Waste to Energy (w2e) - the hot topic

Date: 20 January 2011
Source: Via Expo
Sofia, Bulgaria will host the South East European Waste Management & Recycling Conference & Exhibition Save the Planet on 13-15 April 2011.

The Netherlands will again be the partner country. Waste to Energy (w2e) will be the hot topic, focusing on Austria.

Caroline Jackson, chairperson of the EU parliament's Environment Committee, will open the event. The Waste-to-Energy session (14 April) is supported by the German Waste-to-Energy Research and Technology Council, the European Association of Suppliers of Waste to Energy Technology, and the European Federation of Waste Management and Environmental Services.

Many new EU member states are already using w2e, complying with EU legislation. Bulgaria was the first new member state against which the EC launched an infringement for inadequate waste disposal. Since July 2010, the EU has fined Poland €40.000 per day for poor waste management. Poland is now planning 11 w2e projects of which 9 have been submitted for EU funding. Czech Republic has also changed its legislation, allowing new waste incineration plants to be built next to existing ones, while Lithuania plans at least five new w2e plants and Latvia one.

‘White Book Waste-to-Energy in Austria’ will be presented by the Ministry of Environment. Mr. Foden from the Canadian Energy-from-Waste Coalition will speak about Canadian w2e history, challenges for w2e proponents, and regulatory hurdles. According to Mariusz Grabda form Japan’s Tohoku University, the major technologies in Japan for energy recovery from municipality solid waste are mass burning incinerators and ash landfilling. But shortage of landfill space, new regulations for ash vitrification, and the Japanese Containers and Packaging Recycling Law have commercialised relatively novel thermal treatment processes based on gasification and liquefaction of MSW.

What does ‘resource and energy’ mean for Europe? What is the potential and what is the share used today? Do we have an effective infrastructure to link waste with resource management? Dr. Birnstengel from Prognos will answer these questions. There will be a very interesting example from Serbia about production of bio-fuels in agro-processing. Kunio Yoshikawa from Tokyo Institute of Technology will describe the Japanese experience of producing fuels and electricity from biomass and waste resources.  Waste to Energy practices in USA, Poland and Slovenia will also be discussed. ITAD, the Association of German Waste-to-Energy Plants will close the session.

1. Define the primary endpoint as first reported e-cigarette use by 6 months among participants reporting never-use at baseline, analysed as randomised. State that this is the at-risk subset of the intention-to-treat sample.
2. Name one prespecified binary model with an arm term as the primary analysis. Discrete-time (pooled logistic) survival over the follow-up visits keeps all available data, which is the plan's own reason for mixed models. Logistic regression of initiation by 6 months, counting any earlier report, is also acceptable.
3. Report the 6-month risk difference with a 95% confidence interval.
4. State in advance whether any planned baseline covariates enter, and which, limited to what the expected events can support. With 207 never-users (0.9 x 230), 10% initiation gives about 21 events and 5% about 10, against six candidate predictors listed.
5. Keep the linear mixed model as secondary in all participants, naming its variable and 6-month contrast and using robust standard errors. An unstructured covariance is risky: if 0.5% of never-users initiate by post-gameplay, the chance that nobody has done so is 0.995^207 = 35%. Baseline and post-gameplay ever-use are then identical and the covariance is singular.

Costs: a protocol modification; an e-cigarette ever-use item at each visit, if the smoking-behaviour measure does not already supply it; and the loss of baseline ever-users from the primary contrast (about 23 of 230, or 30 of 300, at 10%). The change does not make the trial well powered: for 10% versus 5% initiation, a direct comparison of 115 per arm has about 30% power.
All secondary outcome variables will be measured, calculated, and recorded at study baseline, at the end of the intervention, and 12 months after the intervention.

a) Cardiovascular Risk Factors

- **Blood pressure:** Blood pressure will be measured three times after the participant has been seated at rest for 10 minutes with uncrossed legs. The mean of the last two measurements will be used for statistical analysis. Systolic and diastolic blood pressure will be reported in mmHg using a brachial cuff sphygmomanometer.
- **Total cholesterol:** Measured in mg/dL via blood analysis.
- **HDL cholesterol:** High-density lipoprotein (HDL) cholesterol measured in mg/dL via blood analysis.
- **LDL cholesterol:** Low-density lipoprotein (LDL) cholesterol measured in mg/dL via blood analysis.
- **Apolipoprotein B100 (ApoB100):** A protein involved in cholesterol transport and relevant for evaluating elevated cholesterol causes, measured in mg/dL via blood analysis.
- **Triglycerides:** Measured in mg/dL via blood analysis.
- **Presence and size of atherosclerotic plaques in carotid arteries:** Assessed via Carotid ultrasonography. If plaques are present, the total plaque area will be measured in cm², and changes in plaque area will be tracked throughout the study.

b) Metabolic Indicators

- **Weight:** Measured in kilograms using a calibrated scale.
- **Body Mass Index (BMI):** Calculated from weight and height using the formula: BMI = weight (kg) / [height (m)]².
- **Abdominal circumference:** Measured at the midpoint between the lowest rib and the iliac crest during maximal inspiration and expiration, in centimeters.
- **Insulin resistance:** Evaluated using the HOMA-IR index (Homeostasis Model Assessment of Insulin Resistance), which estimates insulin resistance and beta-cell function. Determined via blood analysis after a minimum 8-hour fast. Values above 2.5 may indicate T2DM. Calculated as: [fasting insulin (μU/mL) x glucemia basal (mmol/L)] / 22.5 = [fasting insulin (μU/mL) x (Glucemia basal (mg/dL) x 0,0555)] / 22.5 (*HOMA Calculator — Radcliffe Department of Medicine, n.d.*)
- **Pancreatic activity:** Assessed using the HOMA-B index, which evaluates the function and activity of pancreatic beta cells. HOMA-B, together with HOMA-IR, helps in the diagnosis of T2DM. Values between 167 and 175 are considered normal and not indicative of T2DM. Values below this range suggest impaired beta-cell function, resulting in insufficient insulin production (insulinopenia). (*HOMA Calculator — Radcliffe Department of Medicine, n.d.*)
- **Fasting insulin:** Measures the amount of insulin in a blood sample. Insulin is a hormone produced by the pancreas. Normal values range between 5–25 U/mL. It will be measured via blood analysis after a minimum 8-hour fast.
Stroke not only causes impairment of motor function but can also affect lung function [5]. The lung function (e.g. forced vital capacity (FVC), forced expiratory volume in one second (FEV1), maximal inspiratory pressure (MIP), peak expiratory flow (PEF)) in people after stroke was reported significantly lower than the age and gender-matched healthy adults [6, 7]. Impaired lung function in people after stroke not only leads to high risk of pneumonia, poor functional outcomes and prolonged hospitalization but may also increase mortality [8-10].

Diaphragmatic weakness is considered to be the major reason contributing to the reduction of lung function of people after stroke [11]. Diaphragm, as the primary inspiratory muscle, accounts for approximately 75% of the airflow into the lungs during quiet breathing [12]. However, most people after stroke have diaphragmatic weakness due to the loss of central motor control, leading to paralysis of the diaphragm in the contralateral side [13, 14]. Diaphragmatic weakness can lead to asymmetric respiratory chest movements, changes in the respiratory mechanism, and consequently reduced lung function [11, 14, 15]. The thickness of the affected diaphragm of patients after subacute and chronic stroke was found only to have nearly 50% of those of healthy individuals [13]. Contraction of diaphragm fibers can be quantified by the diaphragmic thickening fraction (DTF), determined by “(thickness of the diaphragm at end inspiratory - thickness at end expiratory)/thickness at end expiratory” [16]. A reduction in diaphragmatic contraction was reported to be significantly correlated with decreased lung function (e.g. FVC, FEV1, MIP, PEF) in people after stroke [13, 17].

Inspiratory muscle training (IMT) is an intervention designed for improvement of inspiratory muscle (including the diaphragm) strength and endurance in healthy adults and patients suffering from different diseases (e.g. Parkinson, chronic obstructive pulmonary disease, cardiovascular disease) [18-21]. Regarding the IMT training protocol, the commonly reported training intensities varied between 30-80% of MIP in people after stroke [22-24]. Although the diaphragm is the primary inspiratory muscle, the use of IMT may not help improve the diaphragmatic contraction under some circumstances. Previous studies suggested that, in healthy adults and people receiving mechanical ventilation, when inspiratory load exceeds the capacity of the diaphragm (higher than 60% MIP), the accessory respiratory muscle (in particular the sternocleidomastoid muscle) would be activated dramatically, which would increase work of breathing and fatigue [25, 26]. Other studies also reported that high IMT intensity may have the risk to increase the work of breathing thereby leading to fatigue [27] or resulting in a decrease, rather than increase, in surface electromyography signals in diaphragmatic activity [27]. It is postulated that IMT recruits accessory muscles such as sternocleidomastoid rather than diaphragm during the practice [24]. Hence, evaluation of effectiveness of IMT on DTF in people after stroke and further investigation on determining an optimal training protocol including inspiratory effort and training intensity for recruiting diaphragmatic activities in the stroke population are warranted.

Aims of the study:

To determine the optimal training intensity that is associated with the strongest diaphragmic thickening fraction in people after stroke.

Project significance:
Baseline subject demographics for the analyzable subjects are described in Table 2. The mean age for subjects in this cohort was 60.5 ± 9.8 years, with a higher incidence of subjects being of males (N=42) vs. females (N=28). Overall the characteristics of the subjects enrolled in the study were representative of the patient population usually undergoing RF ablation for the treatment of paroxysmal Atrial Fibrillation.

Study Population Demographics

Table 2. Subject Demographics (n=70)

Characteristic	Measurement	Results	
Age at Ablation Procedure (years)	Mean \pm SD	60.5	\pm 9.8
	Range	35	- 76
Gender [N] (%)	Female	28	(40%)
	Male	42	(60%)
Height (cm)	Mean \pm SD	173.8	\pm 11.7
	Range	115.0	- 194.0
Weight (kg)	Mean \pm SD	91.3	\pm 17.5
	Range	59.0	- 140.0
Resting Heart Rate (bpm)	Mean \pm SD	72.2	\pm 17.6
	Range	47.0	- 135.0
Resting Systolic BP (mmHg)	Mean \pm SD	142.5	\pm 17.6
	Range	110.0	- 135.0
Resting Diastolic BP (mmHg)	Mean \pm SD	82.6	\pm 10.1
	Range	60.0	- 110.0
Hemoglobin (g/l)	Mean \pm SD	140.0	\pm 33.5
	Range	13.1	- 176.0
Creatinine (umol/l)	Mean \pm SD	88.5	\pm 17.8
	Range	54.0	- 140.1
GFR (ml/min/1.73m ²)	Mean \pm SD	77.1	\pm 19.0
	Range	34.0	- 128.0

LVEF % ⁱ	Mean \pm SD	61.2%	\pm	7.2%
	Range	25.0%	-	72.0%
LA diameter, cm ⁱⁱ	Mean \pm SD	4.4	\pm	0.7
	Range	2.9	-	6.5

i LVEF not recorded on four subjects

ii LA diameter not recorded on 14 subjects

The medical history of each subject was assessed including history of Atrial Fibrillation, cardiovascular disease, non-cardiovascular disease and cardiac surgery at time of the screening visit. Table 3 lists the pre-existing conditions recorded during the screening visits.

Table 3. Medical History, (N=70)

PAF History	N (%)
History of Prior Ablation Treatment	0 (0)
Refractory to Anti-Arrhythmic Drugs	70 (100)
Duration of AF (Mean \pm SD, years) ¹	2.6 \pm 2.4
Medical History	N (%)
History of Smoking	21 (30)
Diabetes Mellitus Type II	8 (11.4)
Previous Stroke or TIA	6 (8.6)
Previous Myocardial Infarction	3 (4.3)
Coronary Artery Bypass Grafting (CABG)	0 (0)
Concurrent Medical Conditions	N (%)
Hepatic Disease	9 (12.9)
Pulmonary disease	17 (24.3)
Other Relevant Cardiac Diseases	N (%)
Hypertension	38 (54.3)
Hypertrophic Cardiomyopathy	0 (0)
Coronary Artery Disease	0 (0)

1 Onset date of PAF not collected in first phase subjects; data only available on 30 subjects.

Attendees will come away with a complete list of ‘Lessons Learned’ in approving environmental projects. This includes managing controversial issues, political dynamics, regulatory approvals, and liaising with local communities and interest groups.

Partners to the conference are municipality and business organisations from Albania, Bosnia & Herzegovina, Bulgaria, Croatia, FYRO Macedonia, Greece, Kosovo, Montenegro, Romania, Serbia and Turkey. They support best practices in waste management to help protect the environment.

There will also be an exhibition on Waste & Recycling and the b2b EE & RES Congress and Exhibition for South East Europe with group participations from Austria, USA, Slovenia, Spain, China, etc.


Contact Via Expo: office@viaexpo.com, www.viaexpo.com, if you would like to be part of the South East European Waste Management & Recycling Conference & Exhibition, or South East European EE & RES Congress & Exhibition.

600450 Waste to Energy (w2e) - the hot topic glassonweb.com
Date: 20 January 2011
Source: Via Expo

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